Family Centre leads campaign against gender violence

| 04/12/2017 | 5 Comments

Cayman News Service(CNS): The Department of Counselling Services’ Family Resource Centre has begun its annual 16 Days of Activism Against Gender Violence campaign, which runs until 10 December, and is calling on people to take part in the Clothesline Project this Wednesday. Health Minister Dwayne Seymour noted that domestic violence spikes in December and the campaign raised awareness of violent crime. Under the theme, “Together we can end gender-based violence in education”, the aim is to build awareness and allow survivors to bear silent witness.

The Clothesline Project offers the opportunity to publicly air the issue of violence in homes and communities. It brings together survivors of all forms of violence or supporters to design t-shirts as a testament to their experience. Recognising that males may also be victims of violence, as witnesses or victims and as children or adults, their participation is also welcomed.

Cayman News ServiceAt the start of the campaign, the clotheslines were displayed at the Health Services Authority Women’s Health Centre and at the George Town Post Office. Now they will be exhibited at other district health centres across Grand Cayman until the end of the observance.

The initiative, which has been emulated across the world, is viewed as an effective educational and healing tool.

“The concept works on many levels,” said FRC’s Acting Programmes Coordinator Charmaine Miller. “Survivors of gender-based violence can decorate the t-shirt with words and images that relate to their personal experience of such crimes. They can also use it to come to terms with pent up feelings concerning the crime.

Cayman News ServiceAt the same time observers learn more about the ramifications of gender-based violence by looking at the t-shirts. In this manner all concerned can move forward and be better informed about the psychological toll of such crimes.”

Tying in with the displays, the Family Resource Centre will hold a resource session at its offices on North Sound Way on Wednesday, 6 December, 6:00pm to 7.30pm. The session will be for the public to learn more about the resources available to domestic violence survivors. It will be held in partnership with local family welfare agencies including the Multi Agency Safeguarding Hub (MASH), the Department of Children and Family Services, and the Cayman Islands Crisis Centre.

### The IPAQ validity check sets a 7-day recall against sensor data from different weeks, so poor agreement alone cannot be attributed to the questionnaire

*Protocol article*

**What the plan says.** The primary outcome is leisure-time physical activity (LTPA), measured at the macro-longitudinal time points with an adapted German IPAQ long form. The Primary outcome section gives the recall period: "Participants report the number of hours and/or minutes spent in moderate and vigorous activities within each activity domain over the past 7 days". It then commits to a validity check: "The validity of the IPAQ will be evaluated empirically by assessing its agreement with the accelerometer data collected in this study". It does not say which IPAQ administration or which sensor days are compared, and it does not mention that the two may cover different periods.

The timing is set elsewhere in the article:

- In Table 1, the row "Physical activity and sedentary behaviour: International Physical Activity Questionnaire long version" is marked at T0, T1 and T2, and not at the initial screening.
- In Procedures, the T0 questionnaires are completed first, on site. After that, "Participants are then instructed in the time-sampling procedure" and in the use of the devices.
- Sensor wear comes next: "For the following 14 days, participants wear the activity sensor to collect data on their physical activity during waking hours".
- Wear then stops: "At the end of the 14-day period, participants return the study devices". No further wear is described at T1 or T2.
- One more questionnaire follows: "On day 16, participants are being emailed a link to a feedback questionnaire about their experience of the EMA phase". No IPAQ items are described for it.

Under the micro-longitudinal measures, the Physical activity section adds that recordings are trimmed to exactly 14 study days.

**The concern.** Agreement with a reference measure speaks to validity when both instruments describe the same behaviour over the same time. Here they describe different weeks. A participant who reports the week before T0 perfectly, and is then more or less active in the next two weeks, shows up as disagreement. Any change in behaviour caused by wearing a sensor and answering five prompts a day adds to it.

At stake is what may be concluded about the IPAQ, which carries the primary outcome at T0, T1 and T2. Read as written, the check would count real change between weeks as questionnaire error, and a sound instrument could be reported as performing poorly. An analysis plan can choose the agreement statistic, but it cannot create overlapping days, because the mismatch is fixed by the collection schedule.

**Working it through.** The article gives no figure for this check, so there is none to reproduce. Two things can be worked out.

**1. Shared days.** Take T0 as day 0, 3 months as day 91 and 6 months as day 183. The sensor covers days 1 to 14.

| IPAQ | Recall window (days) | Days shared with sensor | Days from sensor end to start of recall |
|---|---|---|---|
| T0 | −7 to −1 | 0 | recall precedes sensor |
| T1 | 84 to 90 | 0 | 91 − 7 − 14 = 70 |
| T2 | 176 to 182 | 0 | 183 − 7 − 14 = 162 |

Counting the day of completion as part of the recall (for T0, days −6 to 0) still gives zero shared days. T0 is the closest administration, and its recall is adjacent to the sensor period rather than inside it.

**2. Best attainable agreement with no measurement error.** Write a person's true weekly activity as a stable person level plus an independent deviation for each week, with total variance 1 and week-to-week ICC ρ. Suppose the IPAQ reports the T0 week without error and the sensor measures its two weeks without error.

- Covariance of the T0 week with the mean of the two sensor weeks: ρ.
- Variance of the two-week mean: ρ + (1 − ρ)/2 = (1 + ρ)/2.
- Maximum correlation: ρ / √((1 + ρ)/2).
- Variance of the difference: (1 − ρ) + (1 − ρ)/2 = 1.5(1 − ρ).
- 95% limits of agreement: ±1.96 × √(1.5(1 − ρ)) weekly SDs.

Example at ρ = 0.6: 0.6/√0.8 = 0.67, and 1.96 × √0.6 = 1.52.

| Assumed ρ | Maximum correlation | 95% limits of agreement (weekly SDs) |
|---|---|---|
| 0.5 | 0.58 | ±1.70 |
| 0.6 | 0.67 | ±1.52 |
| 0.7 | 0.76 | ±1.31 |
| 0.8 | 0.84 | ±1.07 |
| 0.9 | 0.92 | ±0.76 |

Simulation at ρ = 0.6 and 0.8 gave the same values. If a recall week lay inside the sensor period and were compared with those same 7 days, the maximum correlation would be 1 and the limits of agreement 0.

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Category: Crime, Crime Prevention, Local News

Comments (5)

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  1. Common sense says:

    What about men, women cat whistle at me every day, grab my ass and wedding tackle. It is so frustrating being a man in 2017

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    • West bay Premier says:

      You want to be a man , I wish women would do any kind of whistle at me an that would make me feel like a wanted and needed man .

  2. Anonymous says:

    When will the RCIPS and ODPP stop ignoring the repeated reports made against Women? “Recognising that males may also be victims of violence, as witnesses or victims and as children or adults, their participation is also welcomed” – Why would men voluntarily offer to come forward to reveal they are victims, when they will face public scrutiny and be ignored by the authorities? All academic research on this topic have revealed that in Western countries women make up the vast # of abusers in domestic violence, but are rarely prosecuted.

    Signed – Male victim of violence and ignored by the RCIPS and ODPP. My abuser is still on the loose and victimizing me on a regular basis.

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    • Priscilla says:

      Honestly Anonymous 1:32… When are the RCIPS and ODPP going to stop ignoring domestic abuse crimes in GENERAL….From personal experience, ( not my own but that of a family member) There have been dozens of calls dozens of reports…..Yet no help… We’re told it’s a civil matter….How did a criminal act of Physical abuse ( not discounting verbal and emotional abuse) Stalking, Defamation, Slander, Threats ( definitely Death Threats too) Become a civil manner.. Last i checked they were all criminal… Another excuse used is that … it doesn’t make sense because they just go back to their abuser.. Some people don’t have the financial, emotional help to get away from them.. some people require enough support to be able to get out on their own. Where children are used as pawns, where the abuser have their friends keeping an eye on you. And to add insult to injury, i’ve seen too many walk because they spun some sob story about their past and why they used and continue to use the victim as a punching bag for their problems…. Instead of T-shirts.. we shoud be hanging pictures of victims faces and bodies to show what was the result of their abuse.. and add in quotes what they were told by their abusers…

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    • Anonymous says:

      Endorsed!

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